SOMEI SATOH was born in 1947 in Sendai (northern Honshu), Japan. He began his career in 1969 with “Tone Field,” an experimental, mixed media group based in Tokyo. In 1972 he produced “Global Vision,” a multimedia arts festival, that encompassed musical events, works by visual artists and improvisational performance groups. In one of his most interesting projects held at a hot springs resort in Tochigi Prefecture in 1981, Satoh places eight speakers approximately one kilometer apart on mountain tops overlooking a huge valley. As a man-made fog rose from below, the music from the speakers combined with laser beams and moved the clouds into various formations. Satoh has collaborated twice since 1985 with theater designer, Manuel Luetgenhorst in dramatic stagings of his music at The Arts at St. Ann’s in Brooklyn, New York.
Satoh was awarded the Japan Arts Festival prize in 1980 and received a visiting artist grant from the Asian Cultural Council in 1983, enabling him to spend one year in the United States.
He has written more than thirty compositions, including works for piano, orchestra, chamber music, choral and electronic music, theater pieces and music for traditional Japanese instruments.
Somei Satoh is a composer of the post-war generation whose hauntingly evocative musical language is a curious fusion of Japanese timbral sensibilities with 19th century Romanticism and electronic technology. He has been deeply influenced by Shintoism, the writings of the Zen Buddhist scholar DT Suzuki, his Japanese cultural heritage as well as the multimedia art forms of the sixties. Satoh’s elegant and passionate style convincingly integrates these diverse elements into an inimitably individual approach to contemporary Japanese music.
Like Toshiro Mayazumi an Toru Takemitsu, the most well-known of contemporaryJapanese composers outside Japan today, Satoh has succeeded in reshaping his native musical resources in synthesis with Western forms and instrumental sonorities. His work cannot, however, be considered within the mainstream of contemporary Japanese art music, for he writes in an unreservedly non- international style, remarkably free from any constraints of academism. This may be attributed to the fact that being primarily self-taught, he has never been subjected to a formal musical education. Satoh has on occasion, been referred to as a composer of gendai hogaku (contemporary traditional music). Much as Satoh is reluctant to be so classified, this assessment of his writing has some validity if one views him as reworking the traditional Japanese musical aesthetic in a broader, abstract context infusing it with a new vitality.
Minimalism, that Eastern-derived Western phenomenon born of the sixties, has much in common with the hypnotic, regular pulsations of rock. “Litania” and “Incarnation II”, among others of Satoh’s compositions which rely primarily on the prolongation of a single unit of sound, draw upon this repetitive element. In Satoh’s case, however, the repetitions are perceived more as vibrations because of the rapidity of the individual beats in conjunction with an extremely slow overall pulse. This creates the sensation of being in a rhythmic limbo, caught in a framework of suspended time which is typically Japanese. This experience can be summed up in the Japanese word ‘ma’ which may be defined as the natural distance between two or more events existing in a continuity. In contrast to the West’s perception of time and space as separate entities, in Japanese thinking both time and space are measured in terms of intervals. It is the coincidental conceptualization of these elements which is perhaps the main feature distinguishing Japan’s artistic expression from that of the West. In Satoh’s own words,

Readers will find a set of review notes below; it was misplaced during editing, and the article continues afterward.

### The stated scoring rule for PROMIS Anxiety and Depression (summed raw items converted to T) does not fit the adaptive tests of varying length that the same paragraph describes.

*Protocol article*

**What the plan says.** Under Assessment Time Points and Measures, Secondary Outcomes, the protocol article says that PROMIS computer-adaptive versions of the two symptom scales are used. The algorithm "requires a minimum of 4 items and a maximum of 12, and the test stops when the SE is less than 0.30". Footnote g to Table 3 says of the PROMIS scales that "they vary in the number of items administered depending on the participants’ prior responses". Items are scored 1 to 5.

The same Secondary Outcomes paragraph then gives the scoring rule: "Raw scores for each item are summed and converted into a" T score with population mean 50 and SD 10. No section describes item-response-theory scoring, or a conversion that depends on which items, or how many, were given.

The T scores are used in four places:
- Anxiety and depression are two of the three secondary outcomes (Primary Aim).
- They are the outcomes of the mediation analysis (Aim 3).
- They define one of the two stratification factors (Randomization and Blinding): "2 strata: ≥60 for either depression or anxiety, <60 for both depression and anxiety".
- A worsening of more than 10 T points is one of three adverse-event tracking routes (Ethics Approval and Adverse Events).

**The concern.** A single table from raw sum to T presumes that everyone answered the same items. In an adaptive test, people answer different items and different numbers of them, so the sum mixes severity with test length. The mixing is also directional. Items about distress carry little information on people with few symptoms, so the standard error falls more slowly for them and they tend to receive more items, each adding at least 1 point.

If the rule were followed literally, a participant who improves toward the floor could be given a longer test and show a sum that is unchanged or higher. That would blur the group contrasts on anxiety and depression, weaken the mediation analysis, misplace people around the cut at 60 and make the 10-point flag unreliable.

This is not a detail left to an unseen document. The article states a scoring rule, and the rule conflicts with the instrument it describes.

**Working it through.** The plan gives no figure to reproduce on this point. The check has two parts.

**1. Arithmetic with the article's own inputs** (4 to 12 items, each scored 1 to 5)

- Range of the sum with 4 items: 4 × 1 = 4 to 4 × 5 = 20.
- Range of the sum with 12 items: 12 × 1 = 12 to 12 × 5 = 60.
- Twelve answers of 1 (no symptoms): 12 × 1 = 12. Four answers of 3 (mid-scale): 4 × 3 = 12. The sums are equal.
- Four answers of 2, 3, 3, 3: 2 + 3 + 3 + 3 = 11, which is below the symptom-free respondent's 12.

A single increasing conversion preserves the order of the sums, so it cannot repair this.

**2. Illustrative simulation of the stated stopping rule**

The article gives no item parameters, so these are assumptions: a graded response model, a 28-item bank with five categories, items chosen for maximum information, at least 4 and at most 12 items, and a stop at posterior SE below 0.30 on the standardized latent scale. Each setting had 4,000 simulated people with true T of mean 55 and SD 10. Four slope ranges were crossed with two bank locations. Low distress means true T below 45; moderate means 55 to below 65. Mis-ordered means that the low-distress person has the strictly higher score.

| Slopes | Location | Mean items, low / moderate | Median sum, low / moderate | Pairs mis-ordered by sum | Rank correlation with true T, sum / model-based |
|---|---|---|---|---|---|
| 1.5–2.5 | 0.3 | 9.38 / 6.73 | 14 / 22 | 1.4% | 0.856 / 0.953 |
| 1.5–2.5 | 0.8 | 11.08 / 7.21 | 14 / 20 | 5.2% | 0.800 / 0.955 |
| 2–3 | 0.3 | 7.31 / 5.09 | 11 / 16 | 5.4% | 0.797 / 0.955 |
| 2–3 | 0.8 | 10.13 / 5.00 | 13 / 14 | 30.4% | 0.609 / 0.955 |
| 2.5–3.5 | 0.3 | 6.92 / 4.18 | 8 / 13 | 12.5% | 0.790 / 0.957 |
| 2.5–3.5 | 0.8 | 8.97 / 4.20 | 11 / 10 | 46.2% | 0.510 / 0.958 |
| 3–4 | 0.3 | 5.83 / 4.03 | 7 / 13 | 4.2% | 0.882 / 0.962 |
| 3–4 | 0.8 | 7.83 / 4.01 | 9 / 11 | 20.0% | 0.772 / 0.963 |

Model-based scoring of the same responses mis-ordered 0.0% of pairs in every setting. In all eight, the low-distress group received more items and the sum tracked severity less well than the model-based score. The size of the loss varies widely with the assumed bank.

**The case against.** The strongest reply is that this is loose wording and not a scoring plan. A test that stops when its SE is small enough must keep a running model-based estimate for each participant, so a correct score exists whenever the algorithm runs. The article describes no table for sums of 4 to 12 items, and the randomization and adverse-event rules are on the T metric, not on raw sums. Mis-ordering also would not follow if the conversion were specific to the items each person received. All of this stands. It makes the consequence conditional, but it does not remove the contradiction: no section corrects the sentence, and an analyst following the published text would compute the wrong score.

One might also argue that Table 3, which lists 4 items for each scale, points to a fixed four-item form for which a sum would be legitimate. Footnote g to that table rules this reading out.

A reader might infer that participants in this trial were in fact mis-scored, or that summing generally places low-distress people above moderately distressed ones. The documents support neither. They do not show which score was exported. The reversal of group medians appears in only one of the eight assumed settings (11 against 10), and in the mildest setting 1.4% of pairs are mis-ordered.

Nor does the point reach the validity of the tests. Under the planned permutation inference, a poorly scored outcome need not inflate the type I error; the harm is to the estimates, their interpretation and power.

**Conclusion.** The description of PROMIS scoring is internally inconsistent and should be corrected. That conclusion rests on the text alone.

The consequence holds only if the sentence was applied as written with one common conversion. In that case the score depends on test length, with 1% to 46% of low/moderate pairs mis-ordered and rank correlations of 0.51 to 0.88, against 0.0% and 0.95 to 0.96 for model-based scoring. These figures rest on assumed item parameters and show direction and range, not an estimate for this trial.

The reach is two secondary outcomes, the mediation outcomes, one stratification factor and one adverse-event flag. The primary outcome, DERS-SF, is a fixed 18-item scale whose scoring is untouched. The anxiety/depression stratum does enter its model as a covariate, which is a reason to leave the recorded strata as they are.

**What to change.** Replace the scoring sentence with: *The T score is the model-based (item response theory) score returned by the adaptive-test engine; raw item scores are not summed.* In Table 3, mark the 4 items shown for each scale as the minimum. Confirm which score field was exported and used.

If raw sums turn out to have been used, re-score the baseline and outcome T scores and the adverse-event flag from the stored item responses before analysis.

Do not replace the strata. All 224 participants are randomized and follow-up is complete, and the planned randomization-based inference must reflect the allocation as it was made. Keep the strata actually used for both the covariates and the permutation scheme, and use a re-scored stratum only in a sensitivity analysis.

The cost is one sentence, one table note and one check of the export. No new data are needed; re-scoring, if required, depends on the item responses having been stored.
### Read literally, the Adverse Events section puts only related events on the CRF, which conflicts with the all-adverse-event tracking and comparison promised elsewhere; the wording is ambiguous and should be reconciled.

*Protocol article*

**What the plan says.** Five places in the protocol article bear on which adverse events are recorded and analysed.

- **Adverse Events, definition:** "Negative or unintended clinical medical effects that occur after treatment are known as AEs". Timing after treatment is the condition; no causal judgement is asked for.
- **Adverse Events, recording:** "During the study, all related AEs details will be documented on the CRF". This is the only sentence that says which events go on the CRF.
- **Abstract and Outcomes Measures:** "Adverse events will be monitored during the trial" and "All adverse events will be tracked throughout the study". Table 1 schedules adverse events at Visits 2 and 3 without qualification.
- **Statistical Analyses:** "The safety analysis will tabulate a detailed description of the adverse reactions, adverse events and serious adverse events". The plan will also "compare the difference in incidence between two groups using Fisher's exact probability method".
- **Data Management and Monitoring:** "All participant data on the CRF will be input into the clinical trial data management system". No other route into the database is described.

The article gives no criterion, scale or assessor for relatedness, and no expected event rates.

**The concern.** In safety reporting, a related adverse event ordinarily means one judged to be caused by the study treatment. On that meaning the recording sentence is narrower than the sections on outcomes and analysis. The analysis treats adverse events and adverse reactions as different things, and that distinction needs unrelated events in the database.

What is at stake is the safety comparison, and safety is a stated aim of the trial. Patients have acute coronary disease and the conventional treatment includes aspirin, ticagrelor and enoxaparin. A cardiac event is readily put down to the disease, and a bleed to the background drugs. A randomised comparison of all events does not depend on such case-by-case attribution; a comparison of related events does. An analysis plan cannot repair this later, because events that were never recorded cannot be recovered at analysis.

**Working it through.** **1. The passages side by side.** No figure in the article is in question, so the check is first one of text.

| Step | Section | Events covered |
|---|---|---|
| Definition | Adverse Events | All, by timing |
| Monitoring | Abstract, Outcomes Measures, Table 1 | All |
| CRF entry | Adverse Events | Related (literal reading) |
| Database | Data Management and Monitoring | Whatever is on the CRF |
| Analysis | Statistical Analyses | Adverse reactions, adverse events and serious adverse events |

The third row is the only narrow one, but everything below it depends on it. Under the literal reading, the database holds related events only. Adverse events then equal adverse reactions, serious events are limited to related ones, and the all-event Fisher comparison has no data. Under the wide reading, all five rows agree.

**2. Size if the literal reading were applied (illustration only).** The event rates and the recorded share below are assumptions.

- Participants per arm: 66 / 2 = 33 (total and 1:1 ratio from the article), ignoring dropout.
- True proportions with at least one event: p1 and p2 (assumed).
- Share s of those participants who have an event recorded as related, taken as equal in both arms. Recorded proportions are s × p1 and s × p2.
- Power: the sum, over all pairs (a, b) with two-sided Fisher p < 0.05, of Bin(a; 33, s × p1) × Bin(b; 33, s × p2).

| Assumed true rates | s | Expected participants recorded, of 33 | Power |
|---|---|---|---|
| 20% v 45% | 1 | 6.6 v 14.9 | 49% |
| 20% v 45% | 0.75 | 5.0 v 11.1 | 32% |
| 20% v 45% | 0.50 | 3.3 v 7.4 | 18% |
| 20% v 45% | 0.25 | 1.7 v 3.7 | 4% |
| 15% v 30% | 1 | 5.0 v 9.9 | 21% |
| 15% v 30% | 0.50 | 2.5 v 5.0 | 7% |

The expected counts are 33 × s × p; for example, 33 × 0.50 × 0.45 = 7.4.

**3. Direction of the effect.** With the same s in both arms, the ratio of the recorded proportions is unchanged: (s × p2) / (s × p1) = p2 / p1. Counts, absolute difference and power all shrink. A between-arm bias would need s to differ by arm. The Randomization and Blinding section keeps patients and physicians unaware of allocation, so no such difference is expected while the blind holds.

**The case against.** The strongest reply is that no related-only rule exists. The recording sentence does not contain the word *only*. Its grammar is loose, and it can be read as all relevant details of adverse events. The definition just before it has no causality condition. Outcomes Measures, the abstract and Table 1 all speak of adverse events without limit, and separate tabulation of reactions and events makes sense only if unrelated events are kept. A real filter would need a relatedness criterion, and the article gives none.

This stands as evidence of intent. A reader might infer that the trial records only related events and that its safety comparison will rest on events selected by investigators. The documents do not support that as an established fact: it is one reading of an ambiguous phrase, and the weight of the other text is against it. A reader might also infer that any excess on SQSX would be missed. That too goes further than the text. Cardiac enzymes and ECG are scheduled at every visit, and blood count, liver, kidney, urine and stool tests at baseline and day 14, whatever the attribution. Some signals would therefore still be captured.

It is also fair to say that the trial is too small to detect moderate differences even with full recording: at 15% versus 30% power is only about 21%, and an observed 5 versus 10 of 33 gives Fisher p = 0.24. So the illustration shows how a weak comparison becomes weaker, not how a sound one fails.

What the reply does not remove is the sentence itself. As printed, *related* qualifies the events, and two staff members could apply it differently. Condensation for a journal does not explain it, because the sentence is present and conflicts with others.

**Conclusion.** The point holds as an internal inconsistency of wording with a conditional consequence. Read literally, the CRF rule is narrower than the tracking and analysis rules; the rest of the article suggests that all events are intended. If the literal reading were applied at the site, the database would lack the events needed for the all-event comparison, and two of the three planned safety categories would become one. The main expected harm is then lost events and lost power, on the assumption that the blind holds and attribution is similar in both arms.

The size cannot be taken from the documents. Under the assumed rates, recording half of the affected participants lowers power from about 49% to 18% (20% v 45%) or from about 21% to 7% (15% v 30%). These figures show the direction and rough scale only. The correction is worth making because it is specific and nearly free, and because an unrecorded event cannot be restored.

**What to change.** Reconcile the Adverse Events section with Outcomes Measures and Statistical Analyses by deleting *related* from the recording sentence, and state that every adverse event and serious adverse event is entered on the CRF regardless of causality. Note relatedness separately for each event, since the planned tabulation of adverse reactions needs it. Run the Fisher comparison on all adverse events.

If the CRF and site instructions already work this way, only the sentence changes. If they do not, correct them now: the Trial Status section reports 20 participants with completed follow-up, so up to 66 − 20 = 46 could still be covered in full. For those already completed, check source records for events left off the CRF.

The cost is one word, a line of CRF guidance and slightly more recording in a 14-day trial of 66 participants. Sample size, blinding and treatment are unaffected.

My music is limited to certain elements of sound and there are many calm repetitions. There is also much prolongation of a single sound. I think silence and the prolongation of sound is the same thing in terms of space. The only difference is that there is either the presence or absence of sound. More important is whether the space is “living” or not. Our [Japanese] sense of time and space is different from that of the West. For example, in the Shinto religion, there is the term ‘imanaka’ which is not just the present moment which lies between the stretch of past eternity and future immortality, but also the manifestation of the moment of all time which is multi-layered and multi-dimensional …. I would like it if the listener could abandon all previous conceptions of time and experience a new sense of time presented in this music as if eternal time can be lived in a single moment.
(from the liner notes by Margaret Leng Tan to New Albion’s release, “Litania” NA008)